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For a decade, liver transplant recipients have been treated with cyclosporine, a drug with modest hepatotoxicity (1). Concern that CsA might inhibit hepatic regeneration or the ability of the transplanted liver to adjust its size to that of the recipient prompted studies by Makowka et al. (2) and others (3–5), which showed that regeneration actually was enhanced. A newer unrelated immunosuppressive agent, FK506, has the same properties (5). In addition, these 2 drugs have other actions that are collectively called hepatotrophic. The increase in hepatocyte replication that is caused by portacaval shunt in dogs is more than doubled by intrahepatic infusion of either of these drugs via the tied-off central portal vein, and the expected atrophy and organelle disruption is prevented (6, 7). Direct experimentation in nude rats has ruled out immune modulation of lymphocytes and NK cells as an explanation (8).
These observations have contributed to a hypothesis that CsA and FK506 modify signal transduction in a variety of cells, not limited to those of the immune system (7, 9, 10), and including signaling pathways associated with growth control. If this were true, it would explain the remarkable spectrum of adverse as well as desired effects of these agents. Important elements in this hypothesis included the discovery that the cytosolic receptors for FK506 and rapamycin (FK506-binding protein, FKBP) and cyclosporine (cyclophilin) are distinct proteins that exhibit peptidyl-prolyl cis trans isomerase (rotamase) activity (11, 12) and that these small-molecular-weight cytoplasmic proteins are in virtually all cells in the body, as well as in the nuclei of some (13, 14).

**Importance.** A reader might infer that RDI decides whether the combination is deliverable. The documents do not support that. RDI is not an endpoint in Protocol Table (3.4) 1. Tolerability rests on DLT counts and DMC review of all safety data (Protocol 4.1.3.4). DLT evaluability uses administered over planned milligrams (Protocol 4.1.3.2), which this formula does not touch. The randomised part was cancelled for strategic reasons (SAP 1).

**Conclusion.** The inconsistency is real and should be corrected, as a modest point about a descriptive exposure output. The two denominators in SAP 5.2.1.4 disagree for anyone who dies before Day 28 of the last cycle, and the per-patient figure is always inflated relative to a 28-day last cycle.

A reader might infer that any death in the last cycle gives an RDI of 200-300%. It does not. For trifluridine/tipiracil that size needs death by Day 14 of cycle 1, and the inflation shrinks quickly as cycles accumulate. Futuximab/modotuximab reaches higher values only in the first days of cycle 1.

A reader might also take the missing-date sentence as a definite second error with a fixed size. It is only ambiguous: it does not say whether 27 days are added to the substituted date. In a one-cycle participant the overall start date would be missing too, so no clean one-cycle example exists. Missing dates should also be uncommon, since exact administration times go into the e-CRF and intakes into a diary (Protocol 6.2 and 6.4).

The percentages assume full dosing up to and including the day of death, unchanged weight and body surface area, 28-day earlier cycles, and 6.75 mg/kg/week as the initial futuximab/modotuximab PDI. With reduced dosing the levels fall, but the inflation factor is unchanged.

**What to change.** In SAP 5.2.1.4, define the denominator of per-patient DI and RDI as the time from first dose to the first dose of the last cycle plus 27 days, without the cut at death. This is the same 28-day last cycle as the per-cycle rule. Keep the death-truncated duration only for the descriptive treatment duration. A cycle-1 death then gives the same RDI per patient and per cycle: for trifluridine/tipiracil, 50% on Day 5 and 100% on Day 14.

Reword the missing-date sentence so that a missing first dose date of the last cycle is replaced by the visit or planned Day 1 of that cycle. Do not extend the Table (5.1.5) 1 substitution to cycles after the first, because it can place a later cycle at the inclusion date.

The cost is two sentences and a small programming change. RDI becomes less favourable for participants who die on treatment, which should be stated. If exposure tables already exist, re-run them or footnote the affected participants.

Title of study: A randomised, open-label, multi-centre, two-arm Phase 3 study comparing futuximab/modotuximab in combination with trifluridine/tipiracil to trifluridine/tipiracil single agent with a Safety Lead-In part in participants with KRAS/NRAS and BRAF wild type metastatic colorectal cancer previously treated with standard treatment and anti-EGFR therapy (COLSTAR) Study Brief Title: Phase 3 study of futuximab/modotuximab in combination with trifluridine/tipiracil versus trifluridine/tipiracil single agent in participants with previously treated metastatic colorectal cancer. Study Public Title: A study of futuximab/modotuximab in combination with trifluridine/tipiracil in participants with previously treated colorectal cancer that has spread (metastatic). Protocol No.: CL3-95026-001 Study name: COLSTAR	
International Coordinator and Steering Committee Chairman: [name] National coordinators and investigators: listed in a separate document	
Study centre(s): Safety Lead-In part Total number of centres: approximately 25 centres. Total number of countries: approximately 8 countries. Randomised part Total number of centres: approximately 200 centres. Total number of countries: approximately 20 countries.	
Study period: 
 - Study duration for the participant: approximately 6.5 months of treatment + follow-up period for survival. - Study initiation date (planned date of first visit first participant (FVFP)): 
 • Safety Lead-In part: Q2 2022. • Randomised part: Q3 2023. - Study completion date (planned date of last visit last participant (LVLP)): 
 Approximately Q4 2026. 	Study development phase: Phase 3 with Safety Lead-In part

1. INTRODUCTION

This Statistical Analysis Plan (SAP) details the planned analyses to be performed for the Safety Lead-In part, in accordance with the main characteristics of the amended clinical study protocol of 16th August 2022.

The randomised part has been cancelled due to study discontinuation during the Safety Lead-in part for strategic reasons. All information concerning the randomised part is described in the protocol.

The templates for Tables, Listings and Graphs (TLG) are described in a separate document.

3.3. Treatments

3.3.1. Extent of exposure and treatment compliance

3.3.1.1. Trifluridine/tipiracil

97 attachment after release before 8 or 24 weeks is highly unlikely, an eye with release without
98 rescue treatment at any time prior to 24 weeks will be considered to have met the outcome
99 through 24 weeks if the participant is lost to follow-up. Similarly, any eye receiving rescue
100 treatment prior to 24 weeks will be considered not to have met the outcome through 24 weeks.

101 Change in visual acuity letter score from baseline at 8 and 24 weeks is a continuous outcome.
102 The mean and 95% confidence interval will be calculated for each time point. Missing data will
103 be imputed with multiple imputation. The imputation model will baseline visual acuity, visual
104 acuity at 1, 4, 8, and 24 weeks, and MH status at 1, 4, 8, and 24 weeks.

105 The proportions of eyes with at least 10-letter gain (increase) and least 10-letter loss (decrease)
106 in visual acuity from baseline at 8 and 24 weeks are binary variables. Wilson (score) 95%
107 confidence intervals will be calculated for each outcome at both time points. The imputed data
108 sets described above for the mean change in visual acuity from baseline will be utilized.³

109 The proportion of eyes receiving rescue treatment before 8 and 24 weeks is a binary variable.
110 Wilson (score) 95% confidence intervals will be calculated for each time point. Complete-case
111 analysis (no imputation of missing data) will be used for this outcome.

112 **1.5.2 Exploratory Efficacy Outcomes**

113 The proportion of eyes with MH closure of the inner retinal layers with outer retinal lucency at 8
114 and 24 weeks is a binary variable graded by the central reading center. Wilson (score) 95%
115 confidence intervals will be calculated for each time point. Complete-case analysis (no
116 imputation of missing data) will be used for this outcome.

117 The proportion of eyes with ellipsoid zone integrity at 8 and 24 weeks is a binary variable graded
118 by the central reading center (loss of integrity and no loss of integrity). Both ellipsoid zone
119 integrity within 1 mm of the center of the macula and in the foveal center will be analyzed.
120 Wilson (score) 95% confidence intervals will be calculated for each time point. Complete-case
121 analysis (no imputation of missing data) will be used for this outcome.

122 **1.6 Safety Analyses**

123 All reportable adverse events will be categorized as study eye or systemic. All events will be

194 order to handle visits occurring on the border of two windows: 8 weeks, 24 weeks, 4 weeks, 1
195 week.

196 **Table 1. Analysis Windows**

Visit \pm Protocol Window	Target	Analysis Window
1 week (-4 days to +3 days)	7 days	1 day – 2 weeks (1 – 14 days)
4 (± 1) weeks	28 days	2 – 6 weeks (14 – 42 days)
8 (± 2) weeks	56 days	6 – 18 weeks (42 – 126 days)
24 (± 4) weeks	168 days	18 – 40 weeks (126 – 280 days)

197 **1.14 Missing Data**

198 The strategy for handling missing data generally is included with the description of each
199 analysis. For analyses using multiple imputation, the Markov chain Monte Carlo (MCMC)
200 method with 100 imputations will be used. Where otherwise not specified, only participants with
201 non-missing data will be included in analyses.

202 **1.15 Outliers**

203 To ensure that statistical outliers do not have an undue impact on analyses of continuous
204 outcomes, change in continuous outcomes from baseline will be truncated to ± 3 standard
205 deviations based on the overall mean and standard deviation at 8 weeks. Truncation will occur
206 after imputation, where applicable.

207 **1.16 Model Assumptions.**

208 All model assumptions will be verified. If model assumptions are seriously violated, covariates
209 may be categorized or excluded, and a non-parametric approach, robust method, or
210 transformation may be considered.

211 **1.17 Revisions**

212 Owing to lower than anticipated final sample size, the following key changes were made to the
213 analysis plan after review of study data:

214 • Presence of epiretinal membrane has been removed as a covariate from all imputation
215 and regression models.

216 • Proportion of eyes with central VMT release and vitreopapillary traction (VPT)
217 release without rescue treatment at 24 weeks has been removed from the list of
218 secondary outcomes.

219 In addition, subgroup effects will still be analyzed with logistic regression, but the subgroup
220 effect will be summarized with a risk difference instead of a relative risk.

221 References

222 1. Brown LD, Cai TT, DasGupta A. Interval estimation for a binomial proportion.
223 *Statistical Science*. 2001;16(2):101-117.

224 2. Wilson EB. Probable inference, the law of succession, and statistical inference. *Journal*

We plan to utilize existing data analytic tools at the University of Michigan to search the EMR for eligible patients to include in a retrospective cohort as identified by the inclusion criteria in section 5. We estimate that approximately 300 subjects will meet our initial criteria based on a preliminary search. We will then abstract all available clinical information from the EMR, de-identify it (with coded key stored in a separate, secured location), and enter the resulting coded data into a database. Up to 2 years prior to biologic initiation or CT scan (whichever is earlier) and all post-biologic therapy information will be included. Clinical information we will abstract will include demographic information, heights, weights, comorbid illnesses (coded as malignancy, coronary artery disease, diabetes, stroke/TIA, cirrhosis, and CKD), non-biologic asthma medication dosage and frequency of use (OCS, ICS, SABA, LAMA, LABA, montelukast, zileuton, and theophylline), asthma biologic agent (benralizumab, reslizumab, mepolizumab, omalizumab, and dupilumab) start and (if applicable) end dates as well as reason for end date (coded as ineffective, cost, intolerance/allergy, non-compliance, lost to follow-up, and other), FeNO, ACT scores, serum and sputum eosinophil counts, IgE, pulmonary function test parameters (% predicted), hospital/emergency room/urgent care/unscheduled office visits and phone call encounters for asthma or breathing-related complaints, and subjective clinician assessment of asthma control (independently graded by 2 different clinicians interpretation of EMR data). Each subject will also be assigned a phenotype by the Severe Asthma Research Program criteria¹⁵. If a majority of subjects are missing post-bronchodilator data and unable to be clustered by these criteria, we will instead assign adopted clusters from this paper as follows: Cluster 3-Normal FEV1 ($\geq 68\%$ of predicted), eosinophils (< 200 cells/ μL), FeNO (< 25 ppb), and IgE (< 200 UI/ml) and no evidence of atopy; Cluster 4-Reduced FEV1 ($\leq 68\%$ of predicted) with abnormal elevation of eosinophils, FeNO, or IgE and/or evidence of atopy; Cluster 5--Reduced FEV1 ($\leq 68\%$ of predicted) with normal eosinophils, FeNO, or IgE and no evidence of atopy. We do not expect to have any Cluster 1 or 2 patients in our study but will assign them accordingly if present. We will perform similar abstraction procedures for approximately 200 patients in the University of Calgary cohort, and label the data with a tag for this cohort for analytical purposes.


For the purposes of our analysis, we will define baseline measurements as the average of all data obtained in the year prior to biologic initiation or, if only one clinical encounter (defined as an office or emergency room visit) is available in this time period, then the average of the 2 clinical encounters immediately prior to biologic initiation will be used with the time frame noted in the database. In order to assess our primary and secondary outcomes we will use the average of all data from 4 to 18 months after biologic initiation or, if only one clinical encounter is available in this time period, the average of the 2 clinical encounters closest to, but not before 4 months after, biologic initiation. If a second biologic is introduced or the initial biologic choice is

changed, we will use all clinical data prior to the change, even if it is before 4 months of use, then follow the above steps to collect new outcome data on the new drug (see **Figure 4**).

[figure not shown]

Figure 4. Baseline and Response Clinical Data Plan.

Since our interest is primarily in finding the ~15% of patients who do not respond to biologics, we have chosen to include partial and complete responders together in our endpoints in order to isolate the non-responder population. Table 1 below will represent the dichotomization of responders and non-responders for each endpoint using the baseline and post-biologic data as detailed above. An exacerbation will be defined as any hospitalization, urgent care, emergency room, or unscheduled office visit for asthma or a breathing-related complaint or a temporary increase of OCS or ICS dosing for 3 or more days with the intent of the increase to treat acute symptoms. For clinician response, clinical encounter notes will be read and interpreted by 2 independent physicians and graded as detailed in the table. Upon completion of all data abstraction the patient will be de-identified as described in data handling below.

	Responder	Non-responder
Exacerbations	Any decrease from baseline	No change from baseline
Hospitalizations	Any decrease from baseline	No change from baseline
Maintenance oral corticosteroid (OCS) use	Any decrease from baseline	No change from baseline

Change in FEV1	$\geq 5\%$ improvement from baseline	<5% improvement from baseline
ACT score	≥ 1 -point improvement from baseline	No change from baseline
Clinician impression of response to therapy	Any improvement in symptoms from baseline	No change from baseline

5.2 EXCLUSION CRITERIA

How these 3 drugs (cyclosporine, FK506, and rapamycin) block or modify signaling pathways (15) is not understood. Rotamases have been shown to facilitate protein folding (16, 17) and catalyze the interconversion of rotamers of peptidylprolyl bonds in vitro (18, 19), but the inhibition of this enzymatic activity is not related to the action of these drugs on T lymphocytes (20). The fact that signal transduction in T-lymphocytes is blocked in different ways by FK506 and rapamycin (20, 21) is of great interest, particularly because these 2 drugs are chemically related and have the same binding site (FKBP). Consequently, the hepatotrophic qualities of rapamycin were determined with the same dog and rat test models as had been used previously to test CsA, FK506 (2–7), and recombinant FKBP (22). In addition, the influence of rapamycin on renal and intestinal regeneration was determined. The results with rapamycin were profoundly different from those observed previously with the other 2 drugs.